The First Day of Classes, and other tales of Survival

Originally Posted 01-09-2012

Well, that went smoothly enough. I managed to make it through the day without any major troubles, despite my incomplete preparation for linear algebra.


My new toys were waiting in my office on Saturday night when I arrived back in Cedar Falls. I got to use the iPad in all three classes to take notes and pictures of my students, and I used the MacBookPro to show off the Sage notebook server for matrix computations in linear algebra. I was very pleased. I am still working on set-up, but I have new browsers and LaTeX is up and running.

So how did classes go?

Dynamical Systems

We had good success getting through several of the modeling problems, and we had a nice discussion about the difference between a “time-parametrized model” where exponential growth is determined by an exponential population function, and the dynamical system approach where the same model is determined by a linear function as dynamics. They have new problems for Wednesday, which emphasize the idea of a fixed point.

Linear Algebra

We spent our time talking about linear combinations of matrices. I asked the students to get a copy of the first few chapters of the Woodruff-Grout text. I showed them how to do some very simple stuff in Sage. We will talk a bit about vectors and geometry some on Wednesday.

I still need to set up my WeBWork course, get my Sage intro up and running, and update my personal web page’s linear algebra section. I think this will be my day tomorrow.

Mathematics in Decision Making

This went really well. We had time for the student to work on all five problems from today’s activity and we discussed the first four. I think the concept of checking that two sets are the same size comes from a “matching” between the two sets. Kyle was a good help, too. I am very pleased to have a TA to deal with a slightly larger class.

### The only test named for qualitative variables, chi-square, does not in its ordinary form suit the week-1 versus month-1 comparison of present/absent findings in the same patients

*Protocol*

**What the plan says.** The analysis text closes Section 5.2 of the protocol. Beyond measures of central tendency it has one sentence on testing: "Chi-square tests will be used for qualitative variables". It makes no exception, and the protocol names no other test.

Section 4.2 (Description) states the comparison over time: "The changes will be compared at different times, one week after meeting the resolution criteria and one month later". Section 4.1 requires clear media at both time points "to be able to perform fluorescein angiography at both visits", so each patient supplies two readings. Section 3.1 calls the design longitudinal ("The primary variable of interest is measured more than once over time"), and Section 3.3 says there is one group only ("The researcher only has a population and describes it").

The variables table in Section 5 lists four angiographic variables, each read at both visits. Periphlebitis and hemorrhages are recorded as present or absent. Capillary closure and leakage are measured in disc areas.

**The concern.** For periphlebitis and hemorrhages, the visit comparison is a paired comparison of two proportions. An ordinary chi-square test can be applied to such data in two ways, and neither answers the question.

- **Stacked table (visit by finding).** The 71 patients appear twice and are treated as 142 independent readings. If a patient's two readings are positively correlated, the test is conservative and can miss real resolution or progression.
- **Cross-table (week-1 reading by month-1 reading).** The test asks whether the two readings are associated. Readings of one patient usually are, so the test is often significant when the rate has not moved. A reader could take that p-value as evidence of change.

Research Students

Well, it seems like I have a lot to do on this front this semester. I spoke with all four potential students today about scheduling.

  • One graduate student with a non-thesis option will be studying making fractal limit sets on the sphere at infinity for Fuchsian groups and their friends. He is inspired by the book Indra’s Pearls by Mumford, Series and Wright.

  • One graduate student starting his thesis work by studying how to think of closed orbits of the geodesic flow of the modular surface as knots in the 3-sphere minus a trefoil knot. (Basically following Ghys’ ICM address from 2006.)

  • One undergraduate continuing a project on the divisibility of m-ary parition numbers. Really, this is about some strange structural polynomials that appear when studying this problem. We have experimental results, and we need to find a proof.

  • Possibly a new student to study some discretized version of curve shortening flow. We could start with the Monthly Paper by Chow and Glickenstein (2007).

What Else?

I didn’t take any time to work on committee work. I have to schedule some meetings to get rolling on our search for funding to support undergraduate research efforts.